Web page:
What do you expect from a place whose photographs you have seen since your childhood which is in the news only for unhappy reasons? About which, paeans have been written and have paled over the years? A place that has inspired poetry but has been singed by bloodshed.

I arrive in Srinagar, Kashmir, to be greeted by a smiling driver who picks me up from the airport and immediately starts assuring me that all is well in the valley and that tourists are safe. I wonder if I look afraid or is it now his regular drill. And then, as we get closer to the city, he tells me there’s a strike. In Srinagar, you don’t ask what they are striking against unless you want to get embroiled in a long discussion of their disillusionment and angst against everybody and everything. You’d rather look at the mountains. So I quickly avoid the topic and ask him, what it is then, that I could do with myself, given that the entire city is going to be shut till evening. He suggests a ride down the Dal Lake.

A boat ride down the Dal Lake was on my ‘to do list’ anyway, so I promptly agree. So once we get past the drill of the haggle for the boat ride, (Rs.200/- for an hour) I hop onto my little yellow submarine, oh all right, a rickety yellow wooden boat that calls itself ‘Lucky Boy Deluxe Never Sleep!’

But the air is crisp, the Dal Lake right there and the mountains are glistening. So what’s in a name! Now, if there is a silver lining to everything, there was a silver lining to being a tourist in Srinagar whilst it was striking. For my Lucky Boy Deluxe seemed to be the only cruiser in sight and the Dal Lake looked as though I had reserved it! So as I settled in, I began to take it all in. The neatly parked boats at one end, with oars hanging out. The stationary cavalcade of Shikaras, to my left, each one with a more ridiculous name than its neighbor and the weed- lined greenish Dal Lake against the mountains.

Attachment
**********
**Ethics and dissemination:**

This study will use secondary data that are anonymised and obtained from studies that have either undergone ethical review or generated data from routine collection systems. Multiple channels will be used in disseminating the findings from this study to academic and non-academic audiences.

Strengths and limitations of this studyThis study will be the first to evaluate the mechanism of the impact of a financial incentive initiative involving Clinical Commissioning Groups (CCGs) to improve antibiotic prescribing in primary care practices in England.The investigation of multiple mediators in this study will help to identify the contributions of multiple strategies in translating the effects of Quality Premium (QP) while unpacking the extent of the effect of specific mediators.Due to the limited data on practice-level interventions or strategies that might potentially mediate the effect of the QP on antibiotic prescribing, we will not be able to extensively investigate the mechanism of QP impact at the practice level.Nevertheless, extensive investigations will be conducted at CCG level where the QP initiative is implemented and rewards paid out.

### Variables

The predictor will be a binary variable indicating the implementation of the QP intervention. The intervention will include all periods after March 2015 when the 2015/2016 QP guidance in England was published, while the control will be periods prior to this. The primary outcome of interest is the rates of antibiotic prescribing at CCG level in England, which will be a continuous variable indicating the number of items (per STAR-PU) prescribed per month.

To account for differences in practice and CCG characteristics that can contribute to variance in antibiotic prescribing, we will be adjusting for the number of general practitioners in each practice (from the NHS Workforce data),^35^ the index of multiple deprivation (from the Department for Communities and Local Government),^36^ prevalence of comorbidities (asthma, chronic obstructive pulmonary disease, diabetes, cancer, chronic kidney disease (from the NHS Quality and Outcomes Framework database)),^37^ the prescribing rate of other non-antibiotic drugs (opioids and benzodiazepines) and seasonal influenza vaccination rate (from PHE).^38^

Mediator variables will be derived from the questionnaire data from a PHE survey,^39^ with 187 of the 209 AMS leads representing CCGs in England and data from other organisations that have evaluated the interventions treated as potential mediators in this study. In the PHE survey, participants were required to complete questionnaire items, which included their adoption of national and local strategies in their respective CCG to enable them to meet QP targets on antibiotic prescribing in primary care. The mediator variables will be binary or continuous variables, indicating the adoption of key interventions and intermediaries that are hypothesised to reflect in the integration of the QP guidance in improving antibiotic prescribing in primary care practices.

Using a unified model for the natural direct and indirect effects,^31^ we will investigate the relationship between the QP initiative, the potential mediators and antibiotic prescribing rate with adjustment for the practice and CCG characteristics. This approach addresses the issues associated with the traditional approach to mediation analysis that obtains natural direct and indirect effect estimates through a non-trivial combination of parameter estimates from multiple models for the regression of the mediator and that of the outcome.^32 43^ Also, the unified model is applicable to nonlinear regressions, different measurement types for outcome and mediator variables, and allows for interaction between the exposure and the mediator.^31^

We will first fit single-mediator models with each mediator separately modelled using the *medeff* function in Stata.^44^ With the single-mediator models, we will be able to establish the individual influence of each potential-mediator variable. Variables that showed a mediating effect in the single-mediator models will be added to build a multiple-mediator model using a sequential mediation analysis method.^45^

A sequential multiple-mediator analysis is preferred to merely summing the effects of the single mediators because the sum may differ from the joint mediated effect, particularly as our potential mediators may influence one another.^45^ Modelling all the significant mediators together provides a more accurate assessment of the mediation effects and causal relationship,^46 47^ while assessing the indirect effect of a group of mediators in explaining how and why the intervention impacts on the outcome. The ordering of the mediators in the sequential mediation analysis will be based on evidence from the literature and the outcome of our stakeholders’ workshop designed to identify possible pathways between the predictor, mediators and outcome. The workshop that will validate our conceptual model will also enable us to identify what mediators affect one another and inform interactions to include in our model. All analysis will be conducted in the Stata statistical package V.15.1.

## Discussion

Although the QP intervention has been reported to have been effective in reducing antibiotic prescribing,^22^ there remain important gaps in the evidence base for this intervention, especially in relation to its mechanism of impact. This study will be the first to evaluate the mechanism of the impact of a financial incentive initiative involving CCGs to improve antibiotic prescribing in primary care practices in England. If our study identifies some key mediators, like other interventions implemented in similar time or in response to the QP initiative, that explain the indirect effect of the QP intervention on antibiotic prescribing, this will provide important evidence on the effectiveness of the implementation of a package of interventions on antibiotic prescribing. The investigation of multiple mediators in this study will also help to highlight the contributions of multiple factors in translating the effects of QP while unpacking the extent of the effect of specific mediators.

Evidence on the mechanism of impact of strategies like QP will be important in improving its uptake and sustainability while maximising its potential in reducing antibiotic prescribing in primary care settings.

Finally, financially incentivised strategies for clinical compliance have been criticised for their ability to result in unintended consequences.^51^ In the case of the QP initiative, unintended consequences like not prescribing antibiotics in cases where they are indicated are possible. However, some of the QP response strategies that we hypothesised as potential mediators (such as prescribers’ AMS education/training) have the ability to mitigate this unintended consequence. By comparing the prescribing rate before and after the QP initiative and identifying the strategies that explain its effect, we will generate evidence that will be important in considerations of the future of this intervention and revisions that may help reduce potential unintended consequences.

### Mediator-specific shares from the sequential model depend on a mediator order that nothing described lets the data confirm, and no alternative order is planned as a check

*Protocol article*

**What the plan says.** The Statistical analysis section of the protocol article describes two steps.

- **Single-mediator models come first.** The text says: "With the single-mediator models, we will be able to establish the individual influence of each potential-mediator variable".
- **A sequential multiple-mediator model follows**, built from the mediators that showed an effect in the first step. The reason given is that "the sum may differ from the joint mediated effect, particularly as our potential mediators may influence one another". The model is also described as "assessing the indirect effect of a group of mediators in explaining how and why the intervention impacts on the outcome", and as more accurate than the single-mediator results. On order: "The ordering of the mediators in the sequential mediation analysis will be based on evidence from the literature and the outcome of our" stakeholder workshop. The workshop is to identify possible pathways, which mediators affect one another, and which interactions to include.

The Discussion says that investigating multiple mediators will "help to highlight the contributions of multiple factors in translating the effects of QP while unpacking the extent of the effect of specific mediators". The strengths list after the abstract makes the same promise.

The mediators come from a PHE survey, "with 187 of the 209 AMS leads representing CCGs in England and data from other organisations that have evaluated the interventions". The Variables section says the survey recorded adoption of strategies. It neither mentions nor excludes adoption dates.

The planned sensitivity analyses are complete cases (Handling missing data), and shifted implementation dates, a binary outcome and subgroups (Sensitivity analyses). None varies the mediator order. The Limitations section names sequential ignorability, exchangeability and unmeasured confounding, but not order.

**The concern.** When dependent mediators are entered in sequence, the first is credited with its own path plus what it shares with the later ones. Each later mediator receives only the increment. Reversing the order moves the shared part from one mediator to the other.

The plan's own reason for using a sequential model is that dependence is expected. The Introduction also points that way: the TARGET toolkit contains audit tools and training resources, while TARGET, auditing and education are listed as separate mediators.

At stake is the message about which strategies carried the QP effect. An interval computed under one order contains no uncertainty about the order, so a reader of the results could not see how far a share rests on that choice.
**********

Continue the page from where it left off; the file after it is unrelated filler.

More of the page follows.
Whilst the tourist traffic was thin, there were enough attractions and the hour slipped by. As I renewed my agreement for another hour and as the morning led to noon, the skies turned warmer and the sun peeped out a bit more. And through its many watery lanes and by-lanes, through crevices and crannies, several boatmen began to appear. But as one would say, these were not ‘passenger trains but goods vehicles!’ For each had a treat in store and oared upto my Lucky Boy, presenting their goods. I started with a cup of strong Kashmiri Kahwa or Kashmiri tea sans milk, prepared with minced almonds and cinnamon. Suddenly, it seemed surreal. Here I was, in the middle of a deserted Dal Lake, sipping Kahwa. Having rowed for a while, the boatmen was yearning for a break and some banter. I obliged. He spoke of Hindi pictures and the time when the ‘heroes’ would come to shoot songs on the Dal Lake and never want to leave. Though names eluded him, he could remember Shammi Kapoor and Kashmir ki Kali.

Kashmir From nowhere,another boat joined us. He took over the conversation explaining that our neighbor was right behind us, pointing out the various mountain peaks, the Lalit that was once the Oberois and The Taj that sat atop a hill till he quietly pulled out his wares. He was a young jeweler, carrying gemstones and many trinkets, going from boat to boat and presenting his treasures. A fruit seller too came and went, his supplies looking slightly stale. The oars were picked up again and from the broad vistas of the lake, the boatman navigated towards a narrow watery lane, bounded by shops on both sides. Though I am yet to go to Venice, I would imagine that this is how it would be to have water-taxis and to be completely dependent on them to get onto land and into the city.

The shops had their shutters only half open in response to the strike. But a prospective customer is always good news and my boatman parked against a shop that stocked traditional Kashmiri wood-work. I came out with three Kashmiri boxes and a hard bargain. The next shoppers stop was a shawl wala. When in Kashmir, how can you not visit a Shawl shop? So I climbed out of my boat again and stepped into a world ranging from synthetic pashminas to authentic toosh. Each displayed and showcased with pride and generally with a price tag that was off limits. But these are gracious charming Kashmiris who still retain an old world art of selling and I come out one stole richer and a few hundred bucks lighter.

By now, my boat meter has no doubt soared and there was a rumble in my tummy as well. So I bid adieu to my Lucky Boy Deluxe for a while, only after booking him for a sunset ride on the Dal Lake and headed for lunch to Adooz, a much-recommended restaurant for Kashmiri food. A sumptuous and memorable lunch later, there were Tulip and Mughal Gardens to be seen. And a visit to the Pari Mahal as well. Each one a lovely sight and a testimony of Mughal times and sensibilities. But as the sun began to come down, I headed back duly to my favorite bit of Srinagar, for as the sun began to fade and the air got cooler, the lake acquires sensational colors and streaks, and the mountains glowed as though sunbathed. For a moment, for just one brief moment in time, it took me beyond all historical divide, gunpowder and battle lines to a wonderful land called Kashmir.

Save Save Save